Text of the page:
Brooklyn songwriter and banjo master Matt Bauer mines traditional American folk music, especially mountain music and old-time ballads, as the framework for his impressionistic, sometimes hallucinatory, songs. His new album, The Island Moved in the Storm, loosely based on the true story of an unidentified woman whose body was found in Kentucky in 1968, will be released on Sept. 2.
Mariee Sioux, Faces in the Rocks (Grass Roots Record Co., 2007)
When you tour with someone and hear their songs every night for, say, six or seven weeks, you find out how much you actually like their music. After hearing "Flowers and Blood" and "Buried in Teeth" and "Friendboats" for about 30 nights in a row, I still wanted to hear Mariee sing them again. Her voice and melodies slay me, and every night I'd hear some new phrase or image in the lyrics that I'd missed before and it would blow me away.
Jolie Holland, The Living and the Dead (Anti-, 2008)
Jolie makes me think of Bill Monroe in a funny way. Like him, she's just so good on every front—a great vocalist, writer, fiddle player, arranger, every aspect. Plus she just goes for it, artistically and emotionally. Putting yourself out there like that takes real guts and generosity. "Mexico City" is amazing. "The Future" is another song that just kills me. The sentiment and emotional insight are totally unique.
Frank Black and the Catholics, Frank Black and the Catholics (SpinART, 1998)
I rediscovered this record recently while trying to figure out something to keep me awake on a drive from Montreal to Toronto on about two-and-a-half hours of sleep. It's so good! My friend Jack says Frank Black is like the Philip K. Dick of punk or indie rock or whatever it is he does. And it's true. How on earth can someone sing about time travel and angels and the Roman Empire and living to be several hundred years old and not only not sound stupid, but create this world that's funny and fantastic and actually heart-wrenching and deep all at once?
Last of the Blacksmiths, Young Family Song (Vanguard Squad, 2008)
One of my very favorite bands recorded by one of my favorite producers, Desmond Shea. Lots of space, beautiful songs, intricate arrangements, great harmonies. Pretty much everything I like.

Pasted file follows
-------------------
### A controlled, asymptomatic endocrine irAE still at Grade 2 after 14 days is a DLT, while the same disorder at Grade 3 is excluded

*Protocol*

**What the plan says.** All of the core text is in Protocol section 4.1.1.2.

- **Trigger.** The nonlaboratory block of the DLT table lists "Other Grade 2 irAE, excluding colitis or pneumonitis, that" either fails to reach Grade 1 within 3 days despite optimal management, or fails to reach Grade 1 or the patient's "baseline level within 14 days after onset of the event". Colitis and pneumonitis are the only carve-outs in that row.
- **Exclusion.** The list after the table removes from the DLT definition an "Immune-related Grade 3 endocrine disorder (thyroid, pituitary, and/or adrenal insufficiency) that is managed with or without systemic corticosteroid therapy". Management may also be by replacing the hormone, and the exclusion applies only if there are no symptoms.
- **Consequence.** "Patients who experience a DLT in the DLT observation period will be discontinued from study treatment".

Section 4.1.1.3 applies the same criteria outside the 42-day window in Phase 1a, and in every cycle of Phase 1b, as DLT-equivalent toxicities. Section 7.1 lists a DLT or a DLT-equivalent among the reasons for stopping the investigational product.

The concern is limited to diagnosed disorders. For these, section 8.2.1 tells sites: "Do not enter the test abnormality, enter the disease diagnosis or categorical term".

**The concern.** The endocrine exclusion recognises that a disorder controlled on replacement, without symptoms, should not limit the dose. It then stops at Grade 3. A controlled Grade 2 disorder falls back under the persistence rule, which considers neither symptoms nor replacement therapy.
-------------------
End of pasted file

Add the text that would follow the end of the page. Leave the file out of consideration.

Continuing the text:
Human Bell, Human Bell (Thrill Jockey, 2008)
Three-piece instrumental band from Baltimore with members of Lungfish and Arbouretum. Hypnotic and intricate but not at all fussy. Guitar harmony, but not proggy. A really satisfying mix of thoughtful and brutal.
Nick Cave and Warren Ellis, Music from the Motion Picture The Assassination of Jesse James by the Coward Robert Ford (Mute, 2007)
I was skeptical when someone recommended this because I've never really been into Nick Cave. Mostly I don't get his lyrics and vocal delivery—I guess I can't tell if he's joking or not. I think maybe not, but it might be better if he were! Anyway, these are all instrumentals and they are really stunning. For me, this is one of those records, like Jesse Sykes' Oh, My Girl or Death Vessel's Stay Close, that I can listen to three or four or five times in a row and just enjoy every second.
George Jones, Cup of Loneliness: The Classic Mercury Years (Polygram, 1994)
Some of his earliest recordings. Kind of raw and crazy and really amazing. These days so many country singers think of George Jones as sort of the gold standard of what a country singer should sound like. So it's interesting to hear him so young, trying different styles, often sounding a heck of a lot like Hank Williams in his phrasing and delivery.